The unforced, matter-of-fact style of the movie is just one of the things that inspired critic Amy Taubin to write about it in Film Comment and designate it the best undistributed film of 2009 on Indiewire; in Artforum she called it one of the year's best, period. Taubin says the film gives us a glimpse of life around Boston's music schools, just as the films of Jean-Luc Godard and other New Wave directors in the 1960s gave us a glimpse of Paris neighborhoods while breaking all of the rules of conventional moviemaking.
The film's improvisational acting approach also recalls the legendary American indie pioneer John Cassavetes (another favorite of Chazelle's). But, as Taubin points out, Cassavetes worked with trained actors most of the time, while Chazelle has fashioned his film with nonactors playing characters like themselves -- much harder to do, Taubin says.
"These are just really interesting people who are not actors but who are just very close to what their characters are supposed to be," Taubin says, "particularly Jason [Palmer], who is an extremely promising trumpet player. But Desiree Garcia, who plays Madeline, is a film professor who, interestingly, did her dissertation on '30s race musicals. There isn't that much dialogue, but their characters are very full and very rich and very believable."
Taubin says she also likes the score by Justin Hurwitz -- performed by the Bratislava Symphony Orchestra -- and what she calls "an absolutely brilliant set piece" that takes place in two small rehearsal rooms. In that scene, an after-hours party turns into a jam session with singers, tap dancers and a jazz combo in one room and the trumpeter next door answering phrase for phrase. Taubin says the camera seems like a character stuck at first in the hallway as it tries to catch the action in both rooms.
"The way it moves," she says, "the way it pans from door opening to door opening sets the rhythm for the scene in a way that I find altogether remarkable."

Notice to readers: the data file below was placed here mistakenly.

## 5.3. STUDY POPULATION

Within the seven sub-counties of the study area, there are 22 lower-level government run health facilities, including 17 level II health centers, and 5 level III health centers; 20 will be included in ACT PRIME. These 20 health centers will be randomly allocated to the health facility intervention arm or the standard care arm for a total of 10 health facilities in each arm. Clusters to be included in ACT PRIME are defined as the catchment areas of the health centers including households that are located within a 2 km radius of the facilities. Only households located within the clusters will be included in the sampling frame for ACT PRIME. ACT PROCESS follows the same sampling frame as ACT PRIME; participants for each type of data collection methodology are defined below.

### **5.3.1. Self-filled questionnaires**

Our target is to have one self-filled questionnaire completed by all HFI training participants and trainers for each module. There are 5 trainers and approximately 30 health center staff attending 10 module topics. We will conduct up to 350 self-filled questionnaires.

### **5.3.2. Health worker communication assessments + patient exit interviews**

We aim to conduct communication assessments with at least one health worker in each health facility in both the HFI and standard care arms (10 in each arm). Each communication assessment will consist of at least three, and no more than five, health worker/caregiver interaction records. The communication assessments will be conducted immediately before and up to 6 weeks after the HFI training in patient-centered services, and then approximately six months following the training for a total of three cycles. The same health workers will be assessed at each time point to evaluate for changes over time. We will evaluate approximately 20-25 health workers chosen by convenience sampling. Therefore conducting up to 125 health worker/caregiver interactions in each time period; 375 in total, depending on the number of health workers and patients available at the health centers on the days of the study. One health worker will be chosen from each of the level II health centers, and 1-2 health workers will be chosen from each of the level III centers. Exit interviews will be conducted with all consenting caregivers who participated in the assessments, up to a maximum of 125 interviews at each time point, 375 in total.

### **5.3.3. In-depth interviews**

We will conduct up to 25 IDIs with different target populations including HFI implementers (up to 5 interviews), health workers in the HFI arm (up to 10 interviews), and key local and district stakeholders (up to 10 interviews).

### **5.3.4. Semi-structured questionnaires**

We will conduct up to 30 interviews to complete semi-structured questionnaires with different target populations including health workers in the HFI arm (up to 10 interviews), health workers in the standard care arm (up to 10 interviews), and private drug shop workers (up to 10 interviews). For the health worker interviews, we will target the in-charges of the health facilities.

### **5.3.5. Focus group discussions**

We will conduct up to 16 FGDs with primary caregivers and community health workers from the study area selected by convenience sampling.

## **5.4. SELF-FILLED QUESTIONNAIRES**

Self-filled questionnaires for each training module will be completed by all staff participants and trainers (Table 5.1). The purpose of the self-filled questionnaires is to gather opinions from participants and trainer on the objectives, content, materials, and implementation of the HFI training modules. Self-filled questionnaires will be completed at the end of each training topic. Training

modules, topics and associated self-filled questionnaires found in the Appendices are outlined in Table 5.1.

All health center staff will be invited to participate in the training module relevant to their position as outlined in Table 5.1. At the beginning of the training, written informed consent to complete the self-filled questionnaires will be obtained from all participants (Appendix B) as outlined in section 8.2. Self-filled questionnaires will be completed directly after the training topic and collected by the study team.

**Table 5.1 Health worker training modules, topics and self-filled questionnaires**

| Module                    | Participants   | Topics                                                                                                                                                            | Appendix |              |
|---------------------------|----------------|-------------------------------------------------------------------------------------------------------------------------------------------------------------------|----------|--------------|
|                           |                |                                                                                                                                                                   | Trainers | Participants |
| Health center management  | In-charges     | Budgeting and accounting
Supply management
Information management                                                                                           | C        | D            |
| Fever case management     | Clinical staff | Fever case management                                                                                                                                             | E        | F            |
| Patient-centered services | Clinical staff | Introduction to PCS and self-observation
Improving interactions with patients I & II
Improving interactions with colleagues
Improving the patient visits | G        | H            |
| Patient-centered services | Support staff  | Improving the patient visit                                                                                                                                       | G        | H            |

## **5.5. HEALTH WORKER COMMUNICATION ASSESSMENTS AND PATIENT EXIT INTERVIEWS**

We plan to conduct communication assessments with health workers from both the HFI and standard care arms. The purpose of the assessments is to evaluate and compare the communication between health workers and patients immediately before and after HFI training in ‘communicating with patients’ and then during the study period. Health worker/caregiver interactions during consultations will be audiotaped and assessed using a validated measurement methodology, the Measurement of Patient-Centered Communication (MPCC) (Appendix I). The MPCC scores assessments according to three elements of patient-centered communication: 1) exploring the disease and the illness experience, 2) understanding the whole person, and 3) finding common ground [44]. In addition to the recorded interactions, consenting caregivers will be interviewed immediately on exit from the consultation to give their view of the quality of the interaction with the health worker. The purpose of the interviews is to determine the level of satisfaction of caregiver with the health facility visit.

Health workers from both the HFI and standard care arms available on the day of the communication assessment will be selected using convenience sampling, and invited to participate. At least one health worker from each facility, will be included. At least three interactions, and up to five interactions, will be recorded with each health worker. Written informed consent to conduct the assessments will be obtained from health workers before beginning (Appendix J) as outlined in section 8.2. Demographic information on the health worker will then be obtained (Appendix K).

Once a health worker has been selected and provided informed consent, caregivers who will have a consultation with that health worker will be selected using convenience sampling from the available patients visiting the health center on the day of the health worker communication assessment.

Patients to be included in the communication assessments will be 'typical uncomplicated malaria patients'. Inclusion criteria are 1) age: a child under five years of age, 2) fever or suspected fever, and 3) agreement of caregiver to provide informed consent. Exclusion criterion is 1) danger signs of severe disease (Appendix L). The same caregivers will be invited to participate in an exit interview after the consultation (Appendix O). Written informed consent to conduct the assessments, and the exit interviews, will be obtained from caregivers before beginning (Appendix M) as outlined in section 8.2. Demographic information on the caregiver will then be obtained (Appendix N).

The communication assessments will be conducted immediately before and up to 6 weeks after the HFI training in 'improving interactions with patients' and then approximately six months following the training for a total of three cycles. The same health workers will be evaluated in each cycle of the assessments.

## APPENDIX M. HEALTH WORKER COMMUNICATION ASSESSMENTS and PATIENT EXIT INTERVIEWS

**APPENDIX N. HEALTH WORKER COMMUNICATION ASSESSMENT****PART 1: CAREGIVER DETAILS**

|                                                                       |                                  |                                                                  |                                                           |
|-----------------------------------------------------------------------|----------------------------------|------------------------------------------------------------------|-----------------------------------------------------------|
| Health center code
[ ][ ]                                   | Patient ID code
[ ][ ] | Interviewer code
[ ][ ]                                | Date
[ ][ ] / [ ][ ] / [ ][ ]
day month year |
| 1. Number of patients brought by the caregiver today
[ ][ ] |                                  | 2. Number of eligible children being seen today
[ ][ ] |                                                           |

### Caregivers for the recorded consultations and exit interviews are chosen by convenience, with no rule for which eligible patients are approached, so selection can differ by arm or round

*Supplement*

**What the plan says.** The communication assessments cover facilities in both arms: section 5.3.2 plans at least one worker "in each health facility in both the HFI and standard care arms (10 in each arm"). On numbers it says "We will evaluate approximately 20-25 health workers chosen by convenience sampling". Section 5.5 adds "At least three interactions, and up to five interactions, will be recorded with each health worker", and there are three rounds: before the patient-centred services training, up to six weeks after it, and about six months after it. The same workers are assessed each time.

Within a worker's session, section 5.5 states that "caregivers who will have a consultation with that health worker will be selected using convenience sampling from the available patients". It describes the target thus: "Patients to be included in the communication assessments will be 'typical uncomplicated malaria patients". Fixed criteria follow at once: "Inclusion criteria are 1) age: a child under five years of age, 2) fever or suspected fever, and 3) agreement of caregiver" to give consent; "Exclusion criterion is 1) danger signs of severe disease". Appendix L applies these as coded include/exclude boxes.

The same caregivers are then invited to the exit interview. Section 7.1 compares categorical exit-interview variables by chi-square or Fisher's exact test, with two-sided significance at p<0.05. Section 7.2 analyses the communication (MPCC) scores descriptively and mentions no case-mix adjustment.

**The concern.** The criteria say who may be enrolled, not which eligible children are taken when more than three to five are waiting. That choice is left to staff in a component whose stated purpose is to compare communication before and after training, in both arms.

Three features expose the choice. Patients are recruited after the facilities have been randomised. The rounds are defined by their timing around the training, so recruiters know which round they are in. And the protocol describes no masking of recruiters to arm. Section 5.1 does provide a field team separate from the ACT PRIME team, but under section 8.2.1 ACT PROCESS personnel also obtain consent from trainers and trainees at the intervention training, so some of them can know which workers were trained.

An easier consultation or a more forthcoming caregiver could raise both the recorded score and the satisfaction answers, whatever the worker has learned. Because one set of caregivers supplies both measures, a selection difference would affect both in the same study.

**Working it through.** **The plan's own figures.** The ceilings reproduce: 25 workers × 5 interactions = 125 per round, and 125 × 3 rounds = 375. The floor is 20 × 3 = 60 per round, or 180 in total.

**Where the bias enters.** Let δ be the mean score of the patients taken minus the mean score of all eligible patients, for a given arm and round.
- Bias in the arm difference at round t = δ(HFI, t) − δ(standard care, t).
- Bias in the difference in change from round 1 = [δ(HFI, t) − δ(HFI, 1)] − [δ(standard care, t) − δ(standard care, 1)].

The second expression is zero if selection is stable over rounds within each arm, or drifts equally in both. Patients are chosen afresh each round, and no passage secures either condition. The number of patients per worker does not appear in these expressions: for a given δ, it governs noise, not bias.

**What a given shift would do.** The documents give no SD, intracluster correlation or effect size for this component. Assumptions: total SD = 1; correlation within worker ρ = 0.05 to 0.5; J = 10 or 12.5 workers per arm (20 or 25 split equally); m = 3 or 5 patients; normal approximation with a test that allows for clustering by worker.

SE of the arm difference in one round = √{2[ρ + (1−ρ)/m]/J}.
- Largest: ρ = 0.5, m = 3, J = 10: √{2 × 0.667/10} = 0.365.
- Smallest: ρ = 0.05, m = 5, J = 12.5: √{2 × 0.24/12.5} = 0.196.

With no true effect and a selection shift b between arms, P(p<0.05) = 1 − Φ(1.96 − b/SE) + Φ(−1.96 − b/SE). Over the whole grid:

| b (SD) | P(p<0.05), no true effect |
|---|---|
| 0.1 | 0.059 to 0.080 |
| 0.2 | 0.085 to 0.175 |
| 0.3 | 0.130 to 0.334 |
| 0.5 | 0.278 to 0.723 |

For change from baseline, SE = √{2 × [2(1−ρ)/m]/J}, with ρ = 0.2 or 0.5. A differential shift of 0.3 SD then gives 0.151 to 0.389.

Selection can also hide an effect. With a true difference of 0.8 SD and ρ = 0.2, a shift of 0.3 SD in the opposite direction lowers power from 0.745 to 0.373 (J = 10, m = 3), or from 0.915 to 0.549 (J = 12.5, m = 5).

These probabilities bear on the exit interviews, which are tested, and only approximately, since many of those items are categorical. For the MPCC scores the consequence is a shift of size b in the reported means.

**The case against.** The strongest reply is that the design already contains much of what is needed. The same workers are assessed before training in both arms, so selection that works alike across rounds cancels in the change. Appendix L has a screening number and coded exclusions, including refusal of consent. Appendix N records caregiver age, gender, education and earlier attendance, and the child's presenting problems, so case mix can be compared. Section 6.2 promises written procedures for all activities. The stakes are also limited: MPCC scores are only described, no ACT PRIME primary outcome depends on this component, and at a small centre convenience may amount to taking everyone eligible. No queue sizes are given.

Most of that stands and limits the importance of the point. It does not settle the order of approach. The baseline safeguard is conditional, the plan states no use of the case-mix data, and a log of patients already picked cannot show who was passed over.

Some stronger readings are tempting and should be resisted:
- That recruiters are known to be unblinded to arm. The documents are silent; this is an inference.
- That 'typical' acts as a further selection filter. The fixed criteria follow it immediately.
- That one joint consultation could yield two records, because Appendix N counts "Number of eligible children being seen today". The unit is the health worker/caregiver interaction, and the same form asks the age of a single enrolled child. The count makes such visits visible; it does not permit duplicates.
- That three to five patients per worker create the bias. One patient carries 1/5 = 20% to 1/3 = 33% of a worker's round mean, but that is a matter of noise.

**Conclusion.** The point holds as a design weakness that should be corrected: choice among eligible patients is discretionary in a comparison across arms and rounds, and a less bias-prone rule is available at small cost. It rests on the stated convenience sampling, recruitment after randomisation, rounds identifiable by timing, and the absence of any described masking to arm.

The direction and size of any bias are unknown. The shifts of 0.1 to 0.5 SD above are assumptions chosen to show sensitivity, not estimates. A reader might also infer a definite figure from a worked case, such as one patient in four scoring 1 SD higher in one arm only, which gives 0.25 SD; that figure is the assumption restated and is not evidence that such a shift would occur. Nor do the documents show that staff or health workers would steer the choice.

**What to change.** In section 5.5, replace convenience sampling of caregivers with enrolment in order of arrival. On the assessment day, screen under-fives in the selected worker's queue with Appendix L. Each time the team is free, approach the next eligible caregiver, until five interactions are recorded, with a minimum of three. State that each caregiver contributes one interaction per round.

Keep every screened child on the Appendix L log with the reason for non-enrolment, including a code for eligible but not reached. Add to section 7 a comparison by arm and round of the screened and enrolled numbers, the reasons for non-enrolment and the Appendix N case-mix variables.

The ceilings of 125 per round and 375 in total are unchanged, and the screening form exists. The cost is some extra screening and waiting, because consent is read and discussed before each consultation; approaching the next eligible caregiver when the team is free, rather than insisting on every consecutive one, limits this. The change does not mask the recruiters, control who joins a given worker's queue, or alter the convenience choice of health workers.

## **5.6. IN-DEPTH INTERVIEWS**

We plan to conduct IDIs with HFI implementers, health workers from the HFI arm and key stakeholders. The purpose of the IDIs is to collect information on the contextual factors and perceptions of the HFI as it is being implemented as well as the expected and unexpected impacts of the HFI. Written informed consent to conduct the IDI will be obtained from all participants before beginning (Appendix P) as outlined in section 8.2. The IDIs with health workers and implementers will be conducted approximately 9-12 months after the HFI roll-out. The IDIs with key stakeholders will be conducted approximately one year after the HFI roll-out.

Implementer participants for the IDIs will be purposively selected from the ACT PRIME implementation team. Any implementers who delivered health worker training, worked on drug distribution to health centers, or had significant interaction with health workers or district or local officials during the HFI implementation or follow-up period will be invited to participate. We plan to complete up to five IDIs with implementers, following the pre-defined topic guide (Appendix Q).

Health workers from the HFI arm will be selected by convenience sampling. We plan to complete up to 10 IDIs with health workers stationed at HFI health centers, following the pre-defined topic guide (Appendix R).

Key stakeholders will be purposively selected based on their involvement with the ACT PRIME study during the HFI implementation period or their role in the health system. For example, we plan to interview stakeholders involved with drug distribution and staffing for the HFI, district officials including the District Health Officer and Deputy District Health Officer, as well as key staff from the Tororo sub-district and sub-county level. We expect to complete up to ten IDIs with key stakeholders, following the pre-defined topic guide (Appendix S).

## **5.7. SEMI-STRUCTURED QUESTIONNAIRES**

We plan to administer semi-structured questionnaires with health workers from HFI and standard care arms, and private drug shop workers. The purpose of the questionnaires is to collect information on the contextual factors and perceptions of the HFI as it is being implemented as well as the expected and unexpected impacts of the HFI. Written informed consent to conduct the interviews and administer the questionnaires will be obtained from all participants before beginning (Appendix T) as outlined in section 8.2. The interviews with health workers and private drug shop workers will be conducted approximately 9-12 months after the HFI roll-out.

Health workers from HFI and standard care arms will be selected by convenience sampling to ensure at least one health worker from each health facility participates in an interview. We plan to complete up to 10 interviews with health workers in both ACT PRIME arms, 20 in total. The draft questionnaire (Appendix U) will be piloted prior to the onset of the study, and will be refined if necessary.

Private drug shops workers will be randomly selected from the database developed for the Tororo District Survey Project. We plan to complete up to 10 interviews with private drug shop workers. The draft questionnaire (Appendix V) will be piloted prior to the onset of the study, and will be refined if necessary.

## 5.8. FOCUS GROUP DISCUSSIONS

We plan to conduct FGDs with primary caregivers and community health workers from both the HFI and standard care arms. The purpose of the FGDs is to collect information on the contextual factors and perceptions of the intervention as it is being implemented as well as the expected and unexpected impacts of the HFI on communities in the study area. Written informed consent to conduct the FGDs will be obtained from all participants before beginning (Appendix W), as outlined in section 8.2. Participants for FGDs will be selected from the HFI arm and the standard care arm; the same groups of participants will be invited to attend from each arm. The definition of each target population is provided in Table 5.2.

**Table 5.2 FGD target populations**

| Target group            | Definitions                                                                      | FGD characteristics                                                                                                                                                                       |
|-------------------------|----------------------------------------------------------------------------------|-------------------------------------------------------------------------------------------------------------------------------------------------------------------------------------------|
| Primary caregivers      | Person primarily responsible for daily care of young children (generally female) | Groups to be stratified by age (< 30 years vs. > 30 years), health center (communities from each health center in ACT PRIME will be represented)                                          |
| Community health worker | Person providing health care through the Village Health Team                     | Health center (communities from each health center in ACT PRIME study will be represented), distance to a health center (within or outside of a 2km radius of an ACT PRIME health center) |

Chazelle -- who also serves as the film's camera man, editor and lyricist -- combined the chaos with careful planning. He invited friends to the party and plied the crowd with pizza and drink. The dancers and musicians, on the other hand, had rehearsed for months. Then he filmed the scene over and over, each time in one long shot. He recalls it taking six or seven takes all the way through.
"I think the one you see is the last take, precisely because as the musicians would get more and more comfortable, and better and better, and more and more into their groove, the crowd around them would get drunker and drunker and drunker," Chazelle says. "So by the end, you have a scene where the musicians all know exactly what they're doing, but the crowd has forgotten there's a camera, and they're just having a good time."
And so was the director. Chazelle says that in the musical, he finds a microcosm of the profession he's chosen.
"The thing that musicals are about -- this idea of, you know, can we create a number, can we break into song, can we put on a show, can we allow our emotions to kind of express themselves in that way -- are the same things that filmmakers ask when they start a movie," Chazelle says. "It's about creativity; it's about expression. And I think it's something that makes the genre, has always made the genre, feel very vital."
Chazelle says he even thinks the musical is coming back. Based in Los Angeles, he's now working on a new screenplay -- a musical, of course.
And, by the way, he did eventually graduate from Harvard.